Friday, February 19, 2016

10 Diverse Artists' Picture Book Biographies #nf10for10

Hooray, it's time for Nonfiction Picture Book 10 for 10! Get your library card out, because this is a great opportunity to find out about new nonfiction books. This year I have decided to share a Top 10 of favorite picture book biographies featuring diverse artists across a wide range of artistic pursuits. (Looking for more? Check out last year's Top 10 Favorite Folk Tales to Read Aloud.)

Now in its fourth year, Nonfiction Picture Book 10 for 10 (#nf10for10) is co-hosted by Mandy Robek of Enjoy and Embrace Learning, Julie Balen of Write at the Edge, and Cathy Mere of Reflect & Refine.  This year all activity is collected on the Picture Book 10 for 10 Community.

10 Incredible Picture Book Biographies of Diverse Artists

Writers and Poets

Issa, Japanese haiku poet

Cool Melons Turn to Frogs - the life and poems of Issa by Matthew Gollub (text and haiku translations) and illustrated by Kazuko G. Stone. This biography of the famous Japanese poet Issa (1763-1827)  links his personal story to some of the many haiku that he wrote and published. The book concludes with a detailed Author's Note about the story, the illustrations, additional discussion of a few of the haiku from the book, and a description of haiku in general. These are great resources for getting students to know more about the history of haiku and to study powerful examples of Japanese haiku. (Read more Picture Books about Haiku.)

Phillis Wheatley, first published African-American female poet

Phillis's Big Test (2008) by Catherine Clinton and illustrated by Sean Qualls. In 1773, young Phillis Wheatley became the first published African American poet. The frame of this story is the day that she was called to account for herself before a group of 18 white men, and during the course of her walk to the examination, she reflects on her upbringing and path towards poetry. Sean Qualls's illustrations convey great depths of emotion in this book, particularly in the subtle expressions of Phillis. This is a great book for introducing students to Phillis Wheatley and for beginning a conversation about slavery and educational opportunities. (Find out about more picture book biographies illustrated by Sean Qualls here.)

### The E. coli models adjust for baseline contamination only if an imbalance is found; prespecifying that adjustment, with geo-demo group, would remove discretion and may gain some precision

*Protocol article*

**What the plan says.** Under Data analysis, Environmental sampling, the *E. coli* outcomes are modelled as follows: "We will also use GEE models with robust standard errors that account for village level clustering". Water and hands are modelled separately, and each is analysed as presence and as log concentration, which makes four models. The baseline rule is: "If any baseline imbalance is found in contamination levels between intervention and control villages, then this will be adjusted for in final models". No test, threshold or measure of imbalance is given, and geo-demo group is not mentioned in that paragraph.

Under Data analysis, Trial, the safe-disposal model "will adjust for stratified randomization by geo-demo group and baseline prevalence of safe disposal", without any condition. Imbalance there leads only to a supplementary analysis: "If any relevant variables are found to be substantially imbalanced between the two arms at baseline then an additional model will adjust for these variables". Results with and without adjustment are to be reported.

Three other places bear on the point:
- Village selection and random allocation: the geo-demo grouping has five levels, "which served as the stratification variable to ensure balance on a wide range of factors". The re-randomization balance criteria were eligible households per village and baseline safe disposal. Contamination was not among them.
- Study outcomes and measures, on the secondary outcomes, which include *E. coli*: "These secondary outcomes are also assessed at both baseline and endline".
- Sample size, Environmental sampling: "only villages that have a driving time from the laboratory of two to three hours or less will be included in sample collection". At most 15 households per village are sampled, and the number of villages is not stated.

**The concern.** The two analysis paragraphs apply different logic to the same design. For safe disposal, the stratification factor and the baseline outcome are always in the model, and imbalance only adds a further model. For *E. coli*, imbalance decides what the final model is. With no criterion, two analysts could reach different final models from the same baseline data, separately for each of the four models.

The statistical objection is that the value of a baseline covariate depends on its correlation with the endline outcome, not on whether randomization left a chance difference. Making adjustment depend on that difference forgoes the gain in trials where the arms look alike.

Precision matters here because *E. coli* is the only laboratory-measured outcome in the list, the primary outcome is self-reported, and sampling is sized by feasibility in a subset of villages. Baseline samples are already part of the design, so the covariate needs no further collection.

George Moses Horton, first African-American poet published in the south

Poet: The Remarkable Story of George Moses Horton (2015) by Don Tate. This biographical picture book introduces readers to enslaved poet George Moses Horton, the first African-American to be published in the south. I found it especially interesting that the author's note opens with a comment about his initial reluctance to write and illustrate stories about slavery.

Pablo Neruda, Chilean poet

Pablo Neruda: poet of the people (2011) by Monica Brown and illustrated by Julie Paschkis. This biography of Pablo Neruda provides a look at his life and how they influenced his poems. The amazing illustrations complement and extend the text, as they are also overflowing with English and Spanish words. This book sparked some interesting conversations with my students, particularly around the idea that Pablo Neruda had to leave his home country of Chile but was not a criminal.


Melba Doretta Liston, trombone player

Little Melba and Her Big Trombone (2014) by Katheryn Russell-Brown and illustrated by Frank Morrison. Melba fell in love with the trombone at the age of 7, eventually joining a touring band and playing with and for many other famous jazz musicians. This picture book does a great job of laying out her childhood and inspirations with engaging illustrations.

Trombone Shorty, trombone player

Trombone Shorty (2015) by Troy "Trombone Shorty" Andrews and illustrated by Bryan Collier [a Coretta Scott King Book Award winner and a Caldecott Honor book]. This exuberant autobiography celebrates the childhood of New Orleans musical prodigy Troy Andrews (nicknamed Trombone Shorty for his small size compared to his chosen instrument). This is a great book for introducing kids to this modern musical wonder.


Josephine Baker, actress/singer

Josephine: the dazzling life of Josephine Baker (2014) by Patricia Hruby Powell and illustrated by Christian Robinson [a Coretta Scott King Illustrator Book Award winner and a Siebert Honor book]. Perhaps an unusual choice for a children's picture book, this book celebrates the life and advocacy of Josephine Baker, and the book does a good job of presenting the context of the racism and civil rights challenges she faced during her career. Extensively researched with detailed backmatter.

Misty Copeland, ballerina

Firebird: ballerina Misty Copeland shows a young girl how to dance like the firebird by Misty Copeland and illustrated by Christopher Myers. This wonderful and inspiring picture book should be beloved by dancers and ballerinas worldwide. Misty Copeland shares her meditation on power and promise, as she highlights the trail she blazed for dancers of color. I think reading the Author's Note first (or briefly meditating on the extensive subtitle) might be helpful to establish context for the story, especially for younger readers. Christopher Myers adds incredible layers of meaning with his colorful and dynamic mixed media illustrations. [This one is more of a story than a true autobiography, but I think it's a worthwhile read.]